Iceman had brown eyes, DNA reveals

Oetzi the iceman, whose body was frozen into the Italian Alps 5,300 years ago, had brown eyes, type O blood and was lactose intolerant, a DNA analysis shows.
Researchers Eduard Egarter-Vigl, left, and Albert Zink, right, extracted DNA from Oetzi's pelvic bone. (Samadelli Marco/EURAC )

Oetzi the iceman, whose body was frozen into the Italian Alps 5,300 years ago, had brown eyes, type O blood, and was lactose intolerant, a DNA analysis shows.

He was also genetically predisposed to coronary heart disease and shows signs of the earliest known infection with Lyme disease, an international team of researchers reported Tuesday in the journal Nature Communications.

The well-preserved, mummified body was found in 1991 on the Tisenjoch Pass in the Italian part of the Oeztal Alps, which is why the iceman was nicknamed Oetzi.

Since then, researchers have conducted many studies on the body and found out a lot about Oetzi and how he died, including some genetic information from a special type of DNA called mitochondrial DNA that is passed down only through the maternal line.

The new reconstruction of the iceman in the South Tyrolean Archaeology Museum shows that he has brown eyes, based on a genetic analysis. (South Tyrol Museum of Archaeology/EURAC/Marco Samadelli-Gregor Staschitz )

However, the new study represents the first time that Oetzi's nuclear DNA, which comes from both parents, has been successfully analyzed. The DNA was extracted from a large pelvic bone called the ilium.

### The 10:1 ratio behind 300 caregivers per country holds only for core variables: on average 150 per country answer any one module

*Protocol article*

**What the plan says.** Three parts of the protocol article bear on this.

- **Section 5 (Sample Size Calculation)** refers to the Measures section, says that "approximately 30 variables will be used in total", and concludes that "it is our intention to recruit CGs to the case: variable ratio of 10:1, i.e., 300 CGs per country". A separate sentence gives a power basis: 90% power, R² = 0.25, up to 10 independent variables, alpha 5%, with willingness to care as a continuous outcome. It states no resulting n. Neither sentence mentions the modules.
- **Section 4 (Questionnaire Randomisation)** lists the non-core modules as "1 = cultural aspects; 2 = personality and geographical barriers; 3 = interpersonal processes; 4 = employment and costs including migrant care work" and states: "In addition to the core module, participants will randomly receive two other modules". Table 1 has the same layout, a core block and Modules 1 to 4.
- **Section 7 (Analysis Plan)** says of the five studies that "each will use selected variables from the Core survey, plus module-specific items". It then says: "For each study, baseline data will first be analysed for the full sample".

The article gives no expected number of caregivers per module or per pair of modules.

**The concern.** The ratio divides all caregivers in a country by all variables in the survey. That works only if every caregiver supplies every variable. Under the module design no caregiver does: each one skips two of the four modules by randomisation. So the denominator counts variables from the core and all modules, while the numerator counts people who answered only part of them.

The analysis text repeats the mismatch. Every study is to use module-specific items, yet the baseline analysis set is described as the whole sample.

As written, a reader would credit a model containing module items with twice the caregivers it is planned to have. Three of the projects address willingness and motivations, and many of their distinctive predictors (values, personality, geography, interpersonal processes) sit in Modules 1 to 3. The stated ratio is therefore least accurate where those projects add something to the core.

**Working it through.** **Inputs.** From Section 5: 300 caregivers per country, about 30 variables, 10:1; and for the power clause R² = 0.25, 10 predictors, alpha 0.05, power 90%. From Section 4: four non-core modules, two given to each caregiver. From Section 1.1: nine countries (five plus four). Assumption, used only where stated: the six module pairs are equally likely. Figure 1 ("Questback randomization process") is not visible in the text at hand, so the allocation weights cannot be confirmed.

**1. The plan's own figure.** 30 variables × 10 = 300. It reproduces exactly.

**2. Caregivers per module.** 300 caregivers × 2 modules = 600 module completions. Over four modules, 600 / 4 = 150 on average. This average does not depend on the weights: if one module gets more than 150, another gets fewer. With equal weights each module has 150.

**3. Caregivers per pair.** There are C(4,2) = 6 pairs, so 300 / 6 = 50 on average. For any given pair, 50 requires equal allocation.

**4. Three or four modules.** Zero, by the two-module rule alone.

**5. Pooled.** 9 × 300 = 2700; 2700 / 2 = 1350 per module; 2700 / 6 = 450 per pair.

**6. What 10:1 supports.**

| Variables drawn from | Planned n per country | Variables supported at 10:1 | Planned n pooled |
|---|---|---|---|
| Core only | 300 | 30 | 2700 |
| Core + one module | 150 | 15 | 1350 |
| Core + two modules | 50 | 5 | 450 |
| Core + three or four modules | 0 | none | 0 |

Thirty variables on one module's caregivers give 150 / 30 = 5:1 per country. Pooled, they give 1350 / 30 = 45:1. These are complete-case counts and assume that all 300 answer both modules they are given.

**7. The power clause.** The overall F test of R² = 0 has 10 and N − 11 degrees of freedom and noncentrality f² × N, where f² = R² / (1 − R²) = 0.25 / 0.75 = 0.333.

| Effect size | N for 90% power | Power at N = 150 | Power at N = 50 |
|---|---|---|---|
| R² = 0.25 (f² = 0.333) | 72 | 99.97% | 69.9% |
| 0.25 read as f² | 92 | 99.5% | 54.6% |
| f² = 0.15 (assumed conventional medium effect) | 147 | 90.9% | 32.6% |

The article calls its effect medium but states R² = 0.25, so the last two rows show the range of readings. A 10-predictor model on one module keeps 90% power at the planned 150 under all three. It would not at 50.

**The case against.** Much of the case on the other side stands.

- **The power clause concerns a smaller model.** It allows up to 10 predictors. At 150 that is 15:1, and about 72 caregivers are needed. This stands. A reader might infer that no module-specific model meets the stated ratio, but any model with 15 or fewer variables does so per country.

In addition to the information about Oetzi's eye colour and blood type, the DNA showed that he shared a common ancestor with people who now live on the islands of Corsica and Sardinia. The researchers said his genetic predisposition to coronary heart disease may explain some of the hardening of the blood vessels found during previous studies of his body.

The DNA sample also contained about 60 per cent of the genome of the bacterium that causes Lyme disease. That suggested that Oetzi was infected with the tick-borne disease, even though it was only first identified in North America in the mid-1970s.

The study was led by Andreas Keller of Saarland University in Germany, but included contributions from researchers around the world, including Brian O'Connor at the Ontario Institute for Cancer Research in Toronto.

Earlier analyses of Oetzi's body revealed he died violently from an arrow lodged in his left shoulder and had the blood of four different people on his clothes. He was wearing three layers of clothing made from goat, deerskin and bark.

Previous DNA samples taken from his intestines showed mutations typically found in men with reduced sperm function that can render them infertile.